Abdul Samad Sani, a U.S.-designated terrorist who served as the Afghan Central Bank governor during the militants' rule in the late 1990s, and a lower-ranking commander named Salahuddin, were released Monday, according to two Taliban officials who spoke on condition of anonymity because they were not authorized to brief media. There was no immediate comment from the Pakistani government.
Khalilzad is on his second regional tour since being appointed, with stops in Pakistan, Afghanistan, the United Arab Emirates as well as Qatar, where the Taliban maintain a political office. The insurgents say they met Khalilzad in Qatar last month. Khalilzad arrived in the region last Thursday and will return to Washington on Nov. 20.
When Khalilzad was last in the region Pakistan released another Taliban leader, Abdul Ghani Baradar, one of the founders of the radical religious movement. Baradar was arrested in 2010 in a joint U.S. and Pakistani operation. At the time, it was reported Baradar was taken into custody by Pakistan after he tried to open independent peace talks with Afghanistan's then-president, Hamid Karzai.
In a recent interview, Karzai told The Associated Press he had repeatedly tried to secure Baradar's release but he was thwarted by both Pakistan and the U.S., who wanted him detained because of his stature within the Taliban.
Baradar's release has been a long-standing demand of the Taliban.
Efforts to find a peaceful end to Afghanistan's protracted war have accelerated in recent months, as a troop surge announced by President Donald Trump last August has done little to change conditions on the ground. In recent months the Taliban have carried out near-daily attacks on Afghan security forces as well as coordinated assaults on major cities.
The Taliban have long demanded direct talks with the United States, referring to the Kabul government as puppets. Washington has neither confirmed nor denied a meeting between Khalilzad and the Taliban took place last month.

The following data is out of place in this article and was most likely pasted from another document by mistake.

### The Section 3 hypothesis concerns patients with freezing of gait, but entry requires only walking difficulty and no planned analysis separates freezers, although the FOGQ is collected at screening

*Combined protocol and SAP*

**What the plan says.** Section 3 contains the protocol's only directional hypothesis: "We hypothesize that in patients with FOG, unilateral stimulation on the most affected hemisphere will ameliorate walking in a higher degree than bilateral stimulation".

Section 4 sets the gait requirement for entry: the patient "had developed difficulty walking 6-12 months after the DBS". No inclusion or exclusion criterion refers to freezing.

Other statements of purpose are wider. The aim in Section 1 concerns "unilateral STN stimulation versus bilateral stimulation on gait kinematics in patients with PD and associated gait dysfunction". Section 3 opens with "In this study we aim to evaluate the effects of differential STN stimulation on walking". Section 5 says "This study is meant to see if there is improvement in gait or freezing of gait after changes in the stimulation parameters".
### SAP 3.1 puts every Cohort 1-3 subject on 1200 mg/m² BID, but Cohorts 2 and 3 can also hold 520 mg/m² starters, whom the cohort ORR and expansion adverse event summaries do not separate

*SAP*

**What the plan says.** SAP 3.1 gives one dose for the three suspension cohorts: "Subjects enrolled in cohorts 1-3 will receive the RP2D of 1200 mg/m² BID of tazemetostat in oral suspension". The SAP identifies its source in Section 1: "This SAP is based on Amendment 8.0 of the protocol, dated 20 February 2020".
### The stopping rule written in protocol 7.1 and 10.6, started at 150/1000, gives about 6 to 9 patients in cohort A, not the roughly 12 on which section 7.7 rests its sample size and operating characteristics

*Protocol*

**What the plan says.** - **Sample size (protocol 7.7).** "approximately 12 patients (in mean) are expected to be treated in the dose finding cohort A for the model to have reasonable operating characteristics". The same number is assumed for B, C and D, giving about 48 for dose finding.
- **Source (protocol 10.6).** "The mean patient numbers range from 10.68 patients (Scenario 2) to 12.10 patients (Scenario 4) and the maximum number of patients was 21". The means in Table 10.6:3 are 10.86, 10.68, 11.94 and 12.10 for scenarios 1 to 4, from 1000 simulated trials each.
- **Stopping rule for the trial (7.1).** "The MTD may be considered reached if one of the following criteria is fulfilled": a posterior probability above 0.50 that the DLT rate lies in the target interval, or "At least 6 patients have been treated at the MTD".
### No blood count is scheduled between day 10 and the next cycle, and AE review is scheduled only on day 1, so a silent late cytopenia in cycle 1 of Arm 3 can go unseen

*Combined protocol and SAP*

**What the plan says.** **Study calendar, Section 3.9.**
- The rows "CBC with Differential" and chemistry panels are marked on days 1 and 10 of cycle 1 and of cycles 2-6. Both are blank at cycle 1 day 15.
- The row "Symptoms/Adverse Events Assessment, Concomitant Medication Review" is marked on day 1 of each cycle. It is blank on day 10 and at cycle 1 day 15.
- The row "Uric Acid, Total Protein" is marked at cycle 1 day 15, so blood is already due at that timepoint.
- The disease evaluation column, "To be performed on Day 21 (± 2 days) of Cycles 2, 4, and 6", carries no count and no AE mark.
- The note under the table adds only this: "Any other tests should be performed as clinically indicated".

Taliban officials present at the meeting characterized those talks as productive. They said they pressed to have their office in Qatar recognized and agreed to meet again, although no date was set.
Afghanistan's fractious government, which is jointly headed by President Ashraf Ghani and Chief Executive Abdullah Abdullah, has been prickly about direct talks between Washington and the Taliban.
In addition to the three Taliban figures recently freed by Pakistan, five senior members of the Taliban who were freed from the U.S. military prison at Guantanamo Bay in 2014 in exchange for captured U.S. Army Sgt. Bowe Bergdahl have joined the insurgent group's political office in Qatar.
The induction of the five has significantly strengthened the ability of the Taliban's Qatar office to sell a peace deal to insurgents on the battlefield.
Sani's release further reconstitutes the Taliban leadership. Sani was placed on the U.S. terrorist list in January, accused of supplying the Taliban with weapons as well as being a major financier travelling to the Gulf to obtain both money and supplies for the insurgent movement.
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